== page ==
‘Sandy’ and ‘Rendezvous’ – deluxe two-disc editions remember Sandy Denny(May 23, 2012)
Folk archivists, ardent folkies and impassioned Sandy Denny fans take note - there's a special release of Sandy Denny’s last three solo albums on Island Records. They represent milestones of British folk rock and its evolution. Reminiscent of their time they provide a reflective view of a legendary folk voice. Their release coincides with a tribute tour ‘The Lady: A Homage to Sandy Denny’ featuring folk icons such as Maddy Prior, Jerry Donahue and Dave Swarbrick.
The collection includes ‘Sandy’, originally released in September 1972, ‘Like an Old Fashioned Waltz’ from June 1974 and ‘Rendezvous’ from May 1977. Since her death in April 1978, her reputation has grown, and despite the sugar-sweet view that the early loss of fine talent often prompts, Sandy remains widely regarded as one of our finest female folk singers. The albums reviewed here are ‘Sandy’ and ‘Rendezvous’ - sumptuously packaged in deluxe gatefold, two-disc editions with comprehensive sleeve notes and booklet. They reveal a host of bonus tracks (some of them slightly flawed but gems all the same) that include originals, unreleased cuts, studio demos, alternate takes and live recordings, all with contributions from outstanding musicians - and of course Sandy’s vocals.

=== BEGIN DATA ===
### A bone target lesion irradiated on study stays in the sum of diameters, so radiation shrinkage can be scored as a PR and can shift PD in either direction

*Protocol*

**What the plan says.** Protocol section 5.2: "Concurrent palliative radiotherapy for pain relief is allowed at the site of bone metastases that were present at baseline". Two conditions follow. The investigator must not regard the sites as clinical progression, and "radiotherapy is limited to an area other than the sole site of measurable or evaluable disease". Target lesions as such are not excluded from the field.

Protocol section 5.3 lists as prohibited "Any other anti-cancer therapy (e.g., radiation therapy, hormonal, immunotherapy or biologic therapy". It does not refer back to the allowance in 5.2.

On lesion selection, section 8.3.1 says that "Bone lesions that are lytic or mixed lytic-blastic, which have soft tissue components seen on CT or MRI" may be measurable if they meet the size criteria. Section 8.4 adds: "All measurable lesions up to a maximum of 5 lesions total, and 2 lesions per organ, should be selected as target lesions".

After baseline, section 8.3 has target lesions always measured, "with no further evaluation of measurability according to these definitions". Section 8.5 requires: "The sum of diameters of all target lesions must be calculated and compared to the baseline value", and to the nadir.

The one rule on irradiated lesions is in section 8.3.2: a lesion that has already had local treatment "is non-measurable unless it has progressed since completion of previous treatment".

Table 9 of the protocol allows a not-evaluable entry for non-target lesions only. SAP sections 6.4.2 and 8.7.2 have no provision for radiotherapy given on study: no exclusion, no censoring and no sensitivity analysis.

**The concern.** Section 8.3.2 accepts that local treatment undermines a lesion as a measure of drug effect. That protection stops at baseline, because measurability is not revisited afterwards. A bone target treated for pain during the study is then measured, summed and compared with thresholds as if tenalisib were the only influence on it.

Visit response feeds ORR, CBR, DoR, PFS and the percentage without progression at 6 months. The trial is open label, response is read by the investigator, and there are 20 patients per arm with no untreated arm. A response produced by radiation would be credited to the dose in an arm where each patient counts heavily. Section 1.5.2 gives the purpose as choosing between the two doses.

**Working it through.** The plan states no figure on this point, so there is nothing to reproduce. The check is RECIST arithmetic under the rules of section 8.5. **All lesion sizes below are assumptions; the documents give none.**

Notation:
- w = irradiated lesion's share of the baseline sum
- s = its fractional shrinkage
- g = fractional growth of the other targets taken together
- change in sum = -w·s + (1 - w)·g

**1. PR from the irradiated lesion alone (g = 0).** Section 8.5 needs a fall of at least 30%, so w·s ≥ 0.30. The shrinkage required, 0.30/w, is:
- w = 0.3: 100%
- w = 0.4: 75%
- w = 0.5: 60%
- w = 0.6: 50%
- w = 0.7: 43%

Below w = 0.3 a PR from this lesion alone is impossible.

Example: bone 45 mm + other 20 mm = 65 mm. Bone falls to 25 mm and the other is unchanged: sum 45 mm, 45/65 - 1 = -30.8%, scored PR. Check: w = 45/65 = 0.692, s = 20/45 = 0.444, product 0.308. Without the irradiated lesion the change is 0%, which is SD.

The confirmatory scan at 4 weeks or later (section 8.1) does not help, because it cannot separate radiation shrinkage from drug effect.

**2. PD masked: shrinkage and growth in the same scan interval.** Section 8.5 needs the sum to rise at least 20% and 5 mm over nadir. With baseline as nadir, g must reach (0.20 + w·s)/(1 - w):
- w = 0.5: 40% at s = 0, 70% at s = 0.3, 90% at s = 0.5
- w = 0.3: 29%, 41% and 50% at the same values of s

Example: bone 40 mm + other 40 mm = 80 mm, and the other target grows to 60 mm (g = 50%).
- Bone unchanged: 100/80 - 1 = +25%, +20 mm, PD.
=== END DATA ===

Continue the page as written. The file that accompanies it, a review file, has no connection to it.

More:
‘Sandy’ - arguably the best and most folk inspired of her solo albums, blends sparkling self-penned compositions with the folk tradition. There’s the brass-edged intensity of ‘For Nobody to Hear’, the lingering sadness of ‘It’ll Take A Long Time’, and the wistful ‘Listen, Listen’. There’s a nod to tradition with three outings and delectable versions of ‘The Quiet Joys of Brotherhood’ and her own song ‘It Suits Me Well’ (album, demo and live versions) and were that insufficient there are some hitherto unheard live tracks to enjoy.
The step-change evident in ‘Like an Old Fashioned Waltz’ expanded greatly with ‘Rendezvous’ - much as it did on the original album, with numerous ‘folk feelings’ alienated by more commercially-orientated, tightly-produced folk-pop tracks such as ‘Take Me Away’ and ‘For Shame of Doing Wrong’. The album also offers a couple of ‘how-it-could-have-been’ versions of ‘Candle In The Wind’ (original album and acoustic) and no less than three versions (album, demo and live) of the simply beautiful ‘No More Sad Refrains’, plus two outings for the lavish ‘I Wish I Was A Fool For You’.
Wherever your passions lie - die-hard Sandy Denny fan, lover of seventies British folk rock, dedicated folk aficionado or an inquisitive collector of variations-on-a-theme - these two probably fall into the ‘required ownership’ category. There’s familiar, the different and the unheard.
Reviewer: Tim Carroll